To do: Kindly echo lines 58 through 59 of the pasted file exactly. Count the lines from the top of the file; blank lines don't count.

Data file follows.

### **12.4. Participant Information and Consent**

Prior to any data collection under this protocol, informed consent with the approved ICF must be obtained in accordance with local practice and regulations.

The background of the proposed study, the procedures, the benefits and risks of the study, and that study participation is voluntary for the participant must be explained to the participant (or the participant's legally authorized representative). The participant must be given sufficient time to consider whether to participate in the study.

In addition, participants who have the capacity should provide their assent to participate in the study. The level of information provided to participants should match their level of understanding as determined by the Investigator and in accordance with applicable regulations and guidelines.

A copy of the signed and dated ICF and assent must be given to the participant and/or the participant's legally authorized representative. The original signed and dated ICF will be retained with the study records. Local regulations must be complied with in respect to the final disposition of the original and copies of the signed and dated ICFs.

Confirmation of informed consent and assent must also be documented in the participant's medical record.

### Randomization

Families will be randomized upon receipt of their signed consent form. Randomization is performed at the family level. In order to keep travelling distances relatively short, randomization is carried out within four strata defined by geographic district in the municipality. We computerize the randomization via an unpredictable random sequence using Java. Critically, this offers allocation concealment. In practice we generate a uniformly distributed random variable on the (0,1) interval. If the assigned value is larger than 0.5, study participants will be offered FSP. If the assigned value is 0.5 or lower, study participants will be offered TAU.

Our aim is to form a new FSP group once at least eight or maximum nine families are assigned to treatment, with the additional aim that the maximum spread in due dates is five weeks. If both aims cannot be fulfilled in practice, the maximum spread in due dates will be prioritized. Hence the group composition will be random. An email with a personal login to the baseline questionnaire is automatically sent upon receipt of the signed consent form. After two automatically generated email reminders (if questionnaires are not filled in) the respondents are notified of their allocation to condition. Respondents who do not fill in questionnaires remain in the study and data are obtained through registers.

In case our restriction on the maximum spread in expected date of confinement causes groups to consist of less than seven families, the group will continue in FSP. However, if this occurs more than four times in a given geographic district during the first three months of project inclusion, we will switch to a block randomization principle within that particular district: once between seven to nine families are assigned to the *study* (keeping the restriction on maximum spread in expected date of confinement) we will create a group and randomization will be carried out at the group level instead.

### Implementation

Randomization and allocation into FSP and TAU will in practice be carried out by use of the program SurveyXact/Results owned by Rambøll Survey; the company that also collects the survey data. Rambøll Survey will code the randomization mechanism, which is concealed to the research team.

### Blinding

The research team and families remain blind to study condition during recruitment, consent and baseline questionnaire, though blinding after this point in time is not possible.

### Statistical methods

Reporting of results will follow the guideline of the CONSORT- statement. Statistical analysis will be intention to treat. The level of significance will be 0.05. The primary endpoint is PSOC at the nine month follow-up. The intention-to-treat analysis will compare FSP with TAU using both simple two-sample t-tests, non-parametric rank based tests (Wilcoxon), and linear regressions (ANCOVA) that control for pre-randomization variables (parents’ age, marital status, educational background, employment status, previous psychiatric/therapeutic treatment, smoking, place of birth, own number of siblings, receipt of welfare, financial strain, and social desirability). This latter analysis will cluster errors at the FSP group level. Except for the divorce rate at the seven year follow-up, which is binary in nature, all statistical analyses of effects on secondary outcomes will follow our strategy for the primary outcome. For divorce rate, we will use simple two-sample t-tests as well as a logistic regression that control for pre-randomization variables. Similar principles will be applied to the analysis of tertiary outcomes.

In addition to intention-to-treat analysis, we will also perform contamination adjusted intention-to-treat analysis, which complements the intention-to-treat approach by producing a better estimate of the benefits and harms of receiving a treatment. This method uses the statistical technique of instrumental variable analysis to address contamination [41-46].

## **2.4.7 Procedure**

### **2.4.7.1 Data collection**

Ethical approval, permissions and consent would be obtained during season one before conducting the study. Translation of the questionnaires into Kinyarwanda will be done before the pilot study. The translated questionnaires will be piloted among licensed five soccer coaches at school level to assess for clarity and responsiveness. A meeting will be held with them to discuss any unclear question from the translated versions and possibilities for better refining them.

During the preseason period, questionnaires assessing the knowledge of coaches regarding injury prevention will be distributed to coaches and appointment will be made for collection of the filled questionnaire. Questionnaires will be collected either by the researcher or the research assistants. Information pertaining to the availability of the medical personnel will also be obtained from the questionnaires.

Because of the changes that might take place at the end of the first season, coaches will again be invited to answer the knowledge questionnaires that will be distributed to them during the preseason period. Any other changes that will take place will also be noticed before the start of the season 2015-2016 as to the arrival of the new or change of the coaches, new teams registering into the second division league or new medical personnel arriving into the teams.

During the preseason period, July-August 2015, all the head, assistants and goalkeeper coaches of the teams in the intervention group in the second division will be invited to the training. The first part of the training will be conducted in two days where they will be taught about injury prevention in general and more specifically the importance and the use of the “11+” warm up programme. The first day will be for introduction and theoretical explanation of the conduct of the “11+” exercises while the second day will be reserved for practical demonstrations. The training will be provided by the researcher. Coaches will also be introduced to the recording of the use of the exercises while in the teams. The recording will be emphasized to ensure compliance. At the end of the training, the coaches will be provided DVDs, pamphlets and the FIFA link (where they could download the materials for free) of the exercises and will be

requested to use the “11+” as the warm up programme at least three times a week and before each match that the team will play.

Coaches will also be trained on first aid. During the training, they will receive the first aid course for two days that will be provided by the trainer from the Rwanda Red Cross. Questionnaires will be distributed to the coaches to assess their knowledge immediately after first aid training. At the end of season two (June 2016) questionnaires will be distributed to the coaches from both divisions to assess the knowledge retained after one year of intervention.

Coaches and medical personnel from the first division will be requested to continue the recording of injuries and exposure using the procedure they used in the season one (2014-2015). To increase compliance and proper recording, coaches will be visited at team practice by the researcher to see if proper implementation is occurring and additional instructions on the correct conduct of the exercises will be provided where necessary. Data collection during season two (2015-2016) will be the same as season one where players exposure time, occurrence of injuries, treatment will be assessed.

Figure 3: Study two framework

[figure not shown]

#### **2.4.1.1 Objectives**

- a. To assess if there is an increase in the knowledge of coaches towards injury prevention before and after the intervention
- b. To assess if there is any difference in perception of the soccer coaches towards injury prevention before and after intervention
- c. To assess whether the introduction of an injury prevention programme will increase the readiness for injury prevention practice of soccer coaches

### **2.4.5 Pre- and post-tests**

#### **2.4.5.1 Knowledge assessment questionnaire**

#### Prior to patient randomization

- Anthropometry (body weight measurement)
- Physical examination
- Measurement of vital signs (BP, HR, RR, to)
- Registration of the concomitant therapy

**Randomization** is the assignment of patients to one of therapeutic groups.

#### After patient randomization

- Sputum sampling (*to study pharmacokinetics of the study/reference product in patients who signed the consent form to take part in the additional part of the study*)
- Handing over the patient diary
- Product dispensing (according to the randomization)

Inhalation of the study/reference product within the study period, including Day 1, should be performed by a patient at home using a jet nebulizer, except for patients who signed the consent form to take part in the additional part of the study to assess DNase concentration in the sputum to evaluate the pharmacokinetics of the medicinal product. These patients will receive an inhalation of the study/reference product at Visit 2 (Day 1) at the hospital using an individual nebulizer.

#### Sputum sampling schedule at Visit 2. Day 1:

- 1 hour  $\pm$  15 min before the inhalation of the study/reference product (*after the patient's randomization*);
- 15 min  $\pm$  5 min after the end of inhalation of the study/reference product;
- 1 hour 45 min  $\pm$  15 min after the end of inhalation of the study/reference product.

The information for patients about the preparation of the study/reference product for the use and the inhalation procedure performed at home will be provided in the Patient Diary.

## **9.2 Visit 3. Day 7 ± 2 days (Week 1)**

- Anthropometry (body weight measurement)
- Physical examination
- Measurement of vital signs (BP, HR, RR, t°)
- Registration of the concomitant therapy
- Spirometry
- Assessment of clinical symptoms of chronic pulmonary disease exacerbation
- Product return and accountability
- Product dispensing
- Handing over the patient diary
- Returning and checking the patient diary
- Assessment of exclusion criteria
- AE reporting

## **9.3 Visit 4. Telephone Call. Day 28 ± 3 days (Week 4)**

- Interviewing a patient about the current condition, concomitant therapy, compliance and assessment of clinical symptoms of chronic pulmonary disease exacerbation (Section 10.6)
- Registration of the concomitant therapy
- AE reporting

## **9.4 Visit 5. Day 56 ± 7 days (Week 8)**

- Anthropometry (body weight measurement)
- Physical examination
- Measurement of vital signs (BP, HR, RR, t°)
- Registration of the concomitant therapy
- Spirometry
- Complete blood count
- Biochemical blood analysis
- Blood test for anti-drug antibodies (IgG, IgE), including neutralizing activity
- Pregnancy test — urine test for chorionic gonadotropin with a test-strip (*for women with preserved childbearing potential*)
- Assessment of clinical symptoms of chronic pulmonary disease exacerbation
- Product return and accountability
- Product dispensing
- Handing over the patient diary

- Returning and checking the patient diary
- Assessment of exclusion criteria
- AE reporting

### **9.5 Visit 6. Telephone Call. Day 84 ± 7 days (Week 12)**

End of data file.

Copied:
- Product return and accountability
- Product dispensing